Did Biden really get what he wanted from the Saudis? - TAHA KILINÇ

Did Biden really get what he wanted from the Saudis?

After meeting with Soviet Union leader Joseph Stalin and British Prime Minister Winston Churchill in Yalta, the port city on the Crimean Peninsula between 4-11 Feb 1945, then U.S. President Franklin Delano Roosevelt moved to Egypt quickly.

President Roosevelt, who moved to the American battleship USS Quincy, which was moored in Bitter Lake on the Suez Canal, was hosting an important guest with whom he had intense contact for a while: King Abdulaziz of Saudi Arabia.

King Abdulaziz, who never left his country and never left the Arabian Peninsula during his long life, was brought to Bitter Lake aboard another American ship, the USS Murphy, which docked at the port of Jeddah in the Red Sea. The King was accompanied by a large delegation of 48 people. The Americans made careful preparations for this meeting, which would soon become one of the turning points in recent history. All the details, from the carpets on the floor to the treats, from the gifts to the words in the dialogues, had been studied for weeks, and the regional experts of the American State Department had made great efforts to avoid any blunders.

The Roosevelt-Abdulaziz meeting is accepted as the beginning of the strategic partnership of Saudi Arabia with the U.S. in economic (and political) terms, which was revealed to be sitting on a giant oil bed in 1938. On that day, an American president in a wheelchair and a war-weary Bedouin king, who was in the last days of his life, took the first step of deep cooperation that would mark the next decades of their respective countries.

The most interesting detail of the meeting was King Abdulaziz's request from President Roosevelt to "stop the Jewish influx into Palestine" in return for handing over the Saudi oil concession to the United States. Roosevelt, who had no sympathy for Zionism at all, accepted this "request", but in return made a request from the Saudis himself: "You too, promise not to use oil as a weapon in international relations." The minutes show that the President and the King made mutual commitments to each other. However, when Roosevelt died suddenly on April 12, about 2 months after this meeting, the addressee of the word "stopping Jewish immigration to Palestine" disappeared. The oil embargo initiated by Faisal, the second son of Abdulaziz, against the U.S. and Western countries that support Israel, together with the Yom Kippur War in 1973, was a "violation" of the commitment from the Saudi front. King Faisal paid the price of this violation with his life on 25 March 1975.

When we look at the course of diplomatic relations between the U.S. and Saudi Arabia, it is possible to observe that Riyadh is constantly approaching Washington, especially after the assassination of King Faisal. The period of King Fahd, which lasted from 1982 to 2005, is perhaps a time when this approach reached its peak. The status quo remained unchanged during the 10-year reign of his brother King Abdullah, who succeeded him after Fahd. Although the Saudi Arabian and Gulf connections of the participants in the September 11, 2001 attacks caused fluctuations in the relations between the two countries, there is no doubt that the parties still see each other as "strategic partners". It should be underlined that Prince Turki al-Faisal, who led the Saudi Arabian intelligence from 1979 to 2001, and Prince Saud al-Faisal, who served as foreign minister of his country from 1975 to his death in 2015, played a key role in relations with the United States. However, the important point here is that both princes are the sons of King Faisal, who was assassinated after tensions mounted with the U.S.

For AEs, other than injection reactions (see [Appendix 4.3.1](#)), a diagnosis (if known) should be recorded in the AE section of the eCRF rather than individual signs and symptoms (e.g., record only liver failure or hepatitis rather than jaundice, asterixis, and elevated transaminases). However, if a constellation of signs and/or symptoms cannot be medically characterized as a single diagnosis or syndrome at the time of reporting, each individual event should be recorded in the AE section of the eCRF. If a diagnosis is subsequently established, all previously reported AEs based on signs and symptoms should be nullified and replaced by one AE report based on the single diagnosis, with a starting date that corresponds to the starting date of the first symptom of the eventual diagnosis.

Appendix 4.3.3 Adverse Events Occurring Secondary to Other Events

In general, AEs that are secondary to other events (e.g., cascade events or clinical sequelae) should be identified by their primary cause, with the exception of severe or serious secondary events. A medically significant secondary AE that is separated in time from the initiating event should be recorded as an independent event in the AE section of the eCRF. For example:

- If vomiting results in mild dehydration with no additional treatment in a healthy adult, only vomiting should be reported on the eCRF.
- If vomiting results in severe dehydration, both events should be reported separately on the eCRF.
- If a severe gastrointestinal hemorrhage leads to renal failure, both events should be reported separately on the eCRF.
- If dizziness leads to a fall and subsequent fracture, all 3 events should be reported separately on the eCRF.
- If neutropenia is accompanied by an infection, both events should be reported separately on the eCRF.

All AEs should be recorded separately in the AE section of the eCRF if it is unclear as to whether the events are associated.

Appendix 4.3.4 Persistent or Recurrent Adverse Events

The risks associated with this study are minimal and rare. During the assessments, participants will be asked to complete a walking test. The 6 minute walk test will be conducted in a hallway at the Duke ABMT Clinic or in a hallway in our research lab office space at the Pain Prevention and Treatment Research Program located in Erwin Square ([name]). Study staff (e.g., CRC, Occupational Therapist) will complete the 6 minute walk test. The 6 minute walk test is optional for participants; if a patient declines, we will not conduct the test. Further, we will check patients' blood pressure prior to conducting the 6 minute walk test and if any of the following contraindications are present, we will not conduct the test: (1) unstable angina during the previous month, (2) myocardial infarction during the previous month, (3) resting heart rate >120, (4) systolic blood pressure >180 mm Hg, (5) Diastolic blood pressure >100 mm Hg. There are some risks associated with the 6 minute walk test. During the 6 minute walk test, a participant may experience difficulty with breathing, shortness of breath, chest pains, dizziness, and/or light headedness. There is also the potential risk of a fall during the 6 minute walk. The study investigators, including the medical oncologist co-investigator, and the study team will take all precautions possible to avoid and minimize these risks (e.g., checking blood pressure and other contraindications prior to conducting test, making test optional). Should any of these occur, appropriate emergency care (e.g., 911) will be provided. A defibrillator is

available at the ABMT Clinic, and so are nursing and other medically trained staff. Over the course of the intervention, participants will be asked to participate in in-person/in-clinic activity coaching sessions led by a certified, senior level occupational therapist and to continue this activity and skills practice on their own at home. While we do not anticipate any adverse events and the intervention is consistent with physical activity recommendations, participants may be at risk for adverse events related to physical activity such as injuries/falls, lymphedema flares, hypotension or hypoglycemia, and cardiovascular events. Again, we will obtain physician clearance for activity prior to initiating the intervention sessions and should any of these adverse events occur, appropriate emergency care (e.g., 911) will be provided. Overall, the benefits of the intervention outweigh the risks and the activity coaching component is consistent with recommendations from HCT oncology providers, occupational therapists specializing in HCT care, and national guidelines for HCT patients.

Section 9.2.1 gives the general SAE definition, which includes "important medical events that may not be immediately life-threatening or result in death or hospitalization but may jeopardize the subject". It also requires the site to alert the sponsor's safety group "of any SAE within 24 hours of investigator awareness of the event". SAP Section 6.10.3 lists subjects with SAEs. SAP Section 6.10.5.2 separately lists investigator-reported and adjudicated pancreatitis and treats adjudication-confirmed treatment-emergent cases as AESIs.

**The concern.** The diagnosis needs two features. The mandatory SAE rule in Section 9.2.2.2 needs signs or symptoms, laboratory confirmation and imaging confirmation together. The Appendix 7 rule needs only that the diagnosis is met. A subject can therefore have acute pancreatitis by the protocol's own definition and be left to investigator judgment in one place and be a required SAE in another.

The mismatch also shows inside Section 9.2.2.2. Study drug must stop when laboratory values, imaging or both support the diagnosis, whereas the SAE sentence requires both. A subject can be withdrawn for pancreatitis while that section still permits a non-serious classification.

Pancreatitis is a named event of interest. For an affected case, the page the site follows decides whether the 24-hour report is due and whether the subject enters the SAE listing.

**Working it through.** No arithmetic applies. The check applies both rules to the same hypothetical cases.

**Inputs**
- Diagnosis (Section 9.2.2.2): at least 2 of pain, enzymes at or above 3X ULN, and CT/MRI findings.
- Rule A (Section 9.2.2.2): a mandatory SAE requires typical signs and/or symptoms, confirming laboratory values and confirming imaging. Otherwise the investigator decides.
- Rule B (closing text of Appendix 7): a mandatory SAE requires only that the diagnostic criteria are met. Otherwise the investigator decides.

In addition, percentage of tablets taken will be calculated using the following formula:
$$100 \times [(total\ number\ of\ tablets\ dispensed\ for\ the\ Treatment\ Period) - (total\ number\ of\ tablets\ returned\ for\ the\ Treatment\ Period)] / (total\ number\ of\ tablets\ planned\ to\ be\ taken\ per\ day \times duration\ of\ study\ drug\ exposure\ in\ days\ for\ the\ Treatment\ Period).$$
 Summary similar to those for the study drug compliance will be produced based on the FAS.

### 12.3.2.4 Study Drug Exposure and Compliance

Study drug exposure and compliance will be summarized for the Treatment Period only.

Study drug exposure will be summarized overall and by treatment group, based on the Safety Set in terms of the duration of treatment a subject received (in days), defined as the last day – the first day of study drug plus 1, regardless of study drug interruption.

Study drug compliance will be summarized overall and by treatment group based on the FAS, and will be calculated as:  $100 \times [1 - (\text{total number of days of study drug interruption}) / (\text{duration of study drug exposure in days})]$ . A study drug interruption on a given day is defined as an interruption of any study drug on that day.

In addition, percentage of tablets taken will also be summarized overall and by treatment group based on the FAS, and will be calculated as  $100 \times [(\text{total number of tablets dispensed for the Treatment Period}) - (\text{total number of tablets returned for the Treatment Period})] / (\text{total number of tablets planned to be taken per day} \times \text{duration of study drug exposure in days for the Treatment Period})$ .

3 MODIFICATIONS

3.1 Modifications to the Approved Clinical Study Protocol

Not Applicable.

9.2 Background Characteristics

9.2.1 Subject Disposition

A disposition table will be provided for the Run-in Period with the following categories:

The period of King Abdullah's brother, Salman bin Abdulaziz, who ascended to the throne in 2015 after the death of King Abdullah, seems to be remembered as a time when relations between the U.S. and Washington changed course. Perhaps the most striking indicator of this situation was the lukewarm treatment given by the Saudis to U.S. President Joe Biden, who came to Jeddah in Saudi Arabia, to attend the "Security and Development Summit" over the weekend. With his advancing age, the blunders he signed, and the disorganization in his management style, Biden, who was on his way to becoming one of the weakest presidents in American history, has also become a symbol of the shift in the Washington-Riyadh axis. While the U.S., which had a hard time holding on against formidable opponents such as Russia and China, was losing ground in the Middle East, the Saudi delegation sitting on the other side of the table had a louder voice than their American counterparts.

While the American press at home asked: "What did Biden get during his visit to Saudi Arabia?", the Gulf front led by the Saudis has already gotten what it wanted: to show the whole world that the winds are blowing in a different direction for the U.S.

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